Barbarian Days: A Surfing Life (Paperback)
By William Finnegan
Published May 17th 2016 by Penguin Books
Paperback, 464 pages
I am always watching for new or interesting titles about surfing. One of the things I look for when reading is the authenticity of the story, no matter the genre. So, deciding on the merits of a surfing memoir is difficult for me since I know nothing about the sport. But last year when I read “Barbarian Days” by New Yorker staff writer William Finnegan I was mesmerized. This book is about so much more than surfing even though that is the medium Finnegan uses to tell his story.
When announcing the winner of the 2016 Pulitzer award for biography the board called “Barbarian Days” “an old-school adventure story, an intellectual autobiography, a social history, a literary road movie, and an extraordinary exploration of the gradual mastering of an exacting little-understood art.” This excellent book is now available in a paperback edition.
Sports Illustrated claims ”reading this guy on the subject of waves and water is like reading Hemingway on bullfighting… but the juice propelling this memoir is wrung from the quest that shaped him…A … coming-of-age story, seen through the gloss resin coat of a surfboard.”
Raised in California and Hawaii, during the 1950s and ‘60s, Finnegan started surfing as a child and states: “I did not consider, even passingly, that I had a choice when it came to surfing. My enchantment would take me where it would” and surfing eventually took him around the world. He has chased waves all over the globe, wandering for years through the South Pacific, Australia, Asia, and Africa. He later went on to become a distinguished writer and war reporter.
Literature provides a framework that helps us understand human nature and a person’s life. It is Finnegan’s ability to examine so many of the classic human conflicts that sets “Barbarian Days” apart from a travel or adventure journal. He tackles themes as big as, man against man, man against nature, and, finally, man against himself. He asks serious questions. What are the vulnerabilities of a solitary self, never more alone than on the ledge of a big wave? What of the unavoidable competition among one’s brothers? The impact of the almighty ocean on one’s psyche and character? The self-questioning that attends risk and recklessness?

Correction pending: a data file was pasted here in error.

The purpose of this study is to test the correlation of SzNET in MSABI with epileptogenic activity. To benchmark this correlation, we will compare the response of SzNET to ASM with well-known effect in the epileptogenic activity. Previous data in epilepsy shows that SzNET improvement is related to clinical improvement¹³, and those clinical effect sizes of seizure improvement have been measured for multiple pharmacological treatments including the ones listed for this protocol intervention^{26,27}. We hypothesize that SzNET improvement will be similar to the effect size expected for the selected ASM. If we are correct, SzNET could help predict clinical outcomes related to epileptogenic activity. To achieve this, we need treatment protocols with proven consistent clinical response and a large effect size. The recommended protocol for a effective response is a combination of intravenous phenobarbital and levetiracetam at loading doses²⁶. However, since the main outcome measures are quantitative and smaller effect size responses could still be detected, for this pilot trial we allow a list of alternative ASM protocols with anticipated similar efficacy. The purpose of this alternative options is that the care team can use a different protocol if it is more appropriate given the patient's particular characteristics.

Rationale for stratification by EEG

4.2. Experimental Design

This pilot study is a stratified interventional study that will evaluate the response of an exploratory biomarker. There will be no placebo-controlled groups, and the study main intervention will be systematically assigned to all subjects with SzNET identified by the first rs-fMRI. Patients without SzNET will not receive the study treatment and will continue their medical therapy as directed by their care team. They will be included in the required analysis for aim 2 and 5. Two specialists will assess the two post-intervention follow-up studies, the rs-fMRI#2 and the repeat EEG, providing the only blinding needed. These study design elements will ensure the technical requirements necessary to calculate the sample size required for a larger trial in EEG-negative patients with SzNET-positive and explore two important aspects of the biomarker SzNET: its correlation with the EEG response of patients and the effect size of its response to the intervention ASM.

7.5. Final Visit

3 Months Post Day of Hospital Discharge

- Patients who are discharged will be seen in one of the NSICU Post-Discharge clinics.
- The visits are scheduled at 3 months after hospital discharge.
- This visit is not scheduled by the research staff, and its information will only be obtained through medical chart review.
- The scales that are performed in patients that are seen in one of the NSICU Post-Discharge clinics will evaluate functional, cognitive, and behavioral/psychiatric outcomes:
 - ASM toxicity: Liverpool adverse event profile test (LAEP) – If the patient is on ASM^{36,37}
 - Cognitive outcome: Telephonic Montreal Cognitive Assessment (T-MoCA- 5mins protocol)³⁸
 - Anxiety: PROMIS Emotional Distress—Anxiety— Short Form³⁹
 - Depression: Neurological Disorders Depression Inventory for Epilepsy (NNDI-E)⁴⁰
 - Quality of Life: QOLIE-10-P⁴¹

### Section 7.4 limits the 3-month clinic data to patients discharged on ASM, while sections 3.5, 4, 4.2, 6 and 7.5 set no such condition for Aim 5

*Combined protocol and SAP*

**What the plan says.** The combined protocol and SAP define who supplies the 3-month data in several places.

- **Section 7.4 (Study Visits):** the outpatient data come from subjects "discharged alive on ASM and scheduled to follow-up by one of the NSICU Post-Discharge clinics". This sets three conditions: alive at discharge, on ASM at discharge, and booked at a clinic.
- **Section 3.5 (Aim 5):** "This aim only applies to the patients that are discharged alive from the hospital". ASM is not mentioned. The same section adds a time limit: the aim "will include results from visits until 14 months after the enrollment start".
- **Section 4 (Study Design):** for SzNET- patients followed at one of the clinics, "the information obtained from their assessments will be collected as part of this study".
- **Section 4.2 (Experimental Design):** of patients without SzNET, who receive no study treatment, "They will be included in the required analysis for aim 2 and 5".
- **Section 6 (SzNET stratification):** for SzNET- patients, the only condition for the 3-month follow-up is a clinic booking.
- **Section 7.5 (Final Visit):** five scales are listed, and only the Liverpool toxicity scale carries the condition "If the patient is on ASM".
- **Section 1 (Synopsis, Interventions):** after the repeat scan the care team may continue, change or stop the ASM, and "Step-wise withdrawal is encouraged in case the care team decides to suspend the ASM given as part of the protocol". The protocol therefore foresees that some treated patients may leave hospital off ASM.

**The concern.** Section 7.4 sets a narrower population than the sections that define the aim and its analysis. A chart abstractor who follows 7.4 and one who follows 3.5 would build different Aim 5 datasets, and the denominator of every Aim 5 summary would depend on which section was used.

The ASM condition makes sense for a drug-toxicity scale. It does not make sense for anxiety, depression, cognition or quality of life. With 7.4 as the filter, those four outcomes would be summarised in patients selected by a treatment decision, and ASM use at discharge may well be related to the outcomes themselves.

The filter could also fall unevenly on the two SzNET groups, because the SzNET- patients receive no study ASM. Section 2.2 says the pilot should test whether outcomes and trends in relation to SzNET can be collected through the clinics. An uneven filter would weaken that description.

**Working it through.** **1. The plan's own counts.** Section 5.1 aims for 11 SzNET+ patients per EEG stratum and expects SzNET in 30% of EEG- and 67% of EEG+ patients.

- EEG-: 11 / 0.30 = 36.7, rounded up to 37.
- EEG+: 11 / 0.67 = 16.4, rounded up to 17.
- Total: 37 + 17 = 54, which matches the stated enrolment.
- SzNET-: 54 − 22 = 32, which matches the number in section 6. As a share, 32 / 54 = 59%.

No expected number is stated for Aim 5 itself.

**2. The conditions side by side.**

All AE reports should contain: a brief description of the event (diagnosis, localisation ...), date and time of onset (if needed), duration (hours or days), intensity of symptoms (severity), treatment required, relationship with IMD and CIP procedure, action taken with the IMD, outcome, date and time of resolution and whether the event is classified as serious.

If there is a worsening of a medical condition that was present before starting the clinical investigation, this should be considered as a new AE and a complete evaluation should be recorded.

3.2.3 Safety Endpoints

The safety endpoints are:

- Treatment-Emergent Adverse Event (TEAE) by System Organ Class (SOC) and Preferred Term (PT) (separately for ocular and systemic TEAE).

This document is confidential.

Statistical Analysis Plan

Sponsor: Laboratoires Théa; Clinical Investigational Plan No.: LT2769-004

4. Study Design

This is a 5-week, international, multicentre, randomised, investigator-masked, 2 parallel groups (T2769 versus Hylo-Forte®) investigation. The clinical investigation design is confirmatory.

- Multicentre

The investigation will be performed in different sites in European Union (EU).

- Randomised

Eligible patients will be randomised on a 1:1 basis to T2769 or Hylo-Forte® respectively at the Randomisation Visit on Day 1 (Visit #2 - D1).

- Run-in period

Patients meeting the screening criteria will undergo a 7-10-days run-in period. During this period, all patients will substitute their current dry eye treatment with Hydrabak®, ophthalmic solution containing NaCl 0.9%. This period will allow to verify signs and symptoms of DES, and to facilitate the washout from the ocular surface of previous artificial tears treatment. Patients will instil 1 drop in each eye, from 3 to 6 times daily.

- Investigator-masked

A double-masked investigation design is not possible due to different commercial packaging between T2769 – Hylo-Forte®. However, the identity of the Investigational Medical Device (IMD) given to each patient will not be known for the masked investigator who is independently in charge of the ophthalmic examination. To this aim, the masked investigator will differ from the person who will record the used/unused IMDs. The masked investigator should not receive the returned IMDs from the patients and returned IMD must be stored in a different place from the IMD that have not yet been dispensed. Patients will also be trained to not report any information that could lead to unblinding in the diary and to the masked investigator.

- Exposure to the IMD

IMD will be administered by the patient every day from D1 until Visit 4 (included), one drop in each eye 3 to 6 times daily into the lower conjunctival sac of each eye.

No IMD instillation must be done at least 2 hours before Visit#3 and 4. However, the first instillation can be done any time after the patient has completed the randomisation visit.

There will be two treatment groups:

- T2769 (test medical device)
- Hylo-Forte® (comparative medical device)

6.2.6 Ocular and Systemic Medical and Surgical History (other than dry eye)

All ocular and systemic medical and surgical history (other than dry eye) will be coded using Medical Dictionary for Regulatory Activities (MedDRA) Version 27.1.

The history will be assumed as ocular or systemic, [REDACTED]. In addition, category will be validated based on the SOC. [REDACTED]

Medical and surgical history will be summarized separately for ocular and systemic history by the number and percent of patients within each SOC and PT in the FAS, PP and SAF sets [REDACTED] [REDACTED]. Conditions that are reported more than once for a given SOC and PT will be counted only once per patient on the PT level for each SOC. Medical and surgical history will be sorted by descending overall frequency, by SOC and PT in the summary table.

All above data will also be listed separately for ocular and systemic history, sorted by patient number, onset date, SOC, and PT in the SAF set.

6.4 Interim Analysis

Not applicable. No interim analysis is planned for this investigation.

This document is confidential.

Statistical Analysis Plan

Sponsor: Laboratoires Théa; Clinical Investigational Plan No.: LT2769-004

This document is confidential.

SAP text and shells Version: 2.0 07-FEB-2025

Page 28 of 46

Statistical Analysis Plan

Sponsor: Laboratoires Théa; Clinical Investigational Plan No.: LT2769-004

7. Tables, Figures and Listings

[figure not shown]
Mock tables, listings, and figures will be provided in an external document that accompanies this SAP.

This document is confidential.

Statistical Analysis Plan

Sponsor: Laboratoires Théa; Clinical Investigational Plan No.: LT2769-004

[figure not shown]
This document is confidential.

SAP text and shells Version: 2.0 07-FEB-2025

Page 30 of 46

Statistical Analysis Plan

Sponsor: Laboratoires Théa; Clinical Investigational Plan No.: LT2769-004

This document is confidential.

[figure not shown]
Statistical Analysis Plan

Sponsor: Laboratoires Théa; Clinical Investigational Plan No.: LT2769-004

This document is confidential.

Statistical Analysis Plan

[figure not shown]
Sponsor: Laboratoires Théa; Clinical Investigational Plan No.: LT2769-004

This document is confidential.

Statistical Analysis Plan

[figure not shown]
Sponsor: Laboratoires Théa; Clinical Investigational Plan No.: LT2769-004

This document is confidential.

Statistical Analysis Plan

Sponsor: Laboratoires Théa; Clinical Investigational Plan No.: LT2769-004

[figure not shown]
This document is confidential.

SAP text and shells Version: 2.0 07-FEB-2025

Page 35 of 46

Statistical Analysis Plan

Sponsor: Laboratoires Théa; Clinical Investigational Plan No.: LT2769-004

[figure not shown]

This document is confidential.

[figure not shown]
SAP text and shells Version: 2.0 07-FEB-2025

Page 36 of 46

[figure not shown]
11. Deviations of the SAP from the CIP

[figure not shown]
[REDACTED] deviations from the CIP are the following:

This is also a book about intense male friendships. He writes: “Surfing is a secret garden, not easily entered. My memory of learning a spot, of coming to know and understand a wave, is usually inseparable from the friend with whom I tried to climb its walls.”
Along the trail, he found himself carrying the weight of more than just his backpack and surfboard. On the one hand, “chasing waves in a dedicated way was. . . dynamic and ascetic, radical in its rejection of the values of duty and conventional achievement.” On the other, “being rich white Americans in dirt-poor places where many people, especially the young, yearned openly for the life, the comforts, the very opportunities that we, at least for the seemingly endless moment, had turned our backs on — well, it would simply never be O.K. In an inescapable way, we sucked, and we knew it.”
“Barbarian Days” is certainly a surfing book written for surfers but the clarity and lyrical quality of the prose allows even the most land-locked reader to understand the power and thrill of the big waves and the surfer’s obsession. When Finnegan writes “The close, painstaking study of a tiny patch of coast, every eddy and angle, even down to individual rocks, and in every combination of tide and wind and swell…is the basic occupation of surfers at their local break” he helps me understand my friends a little better.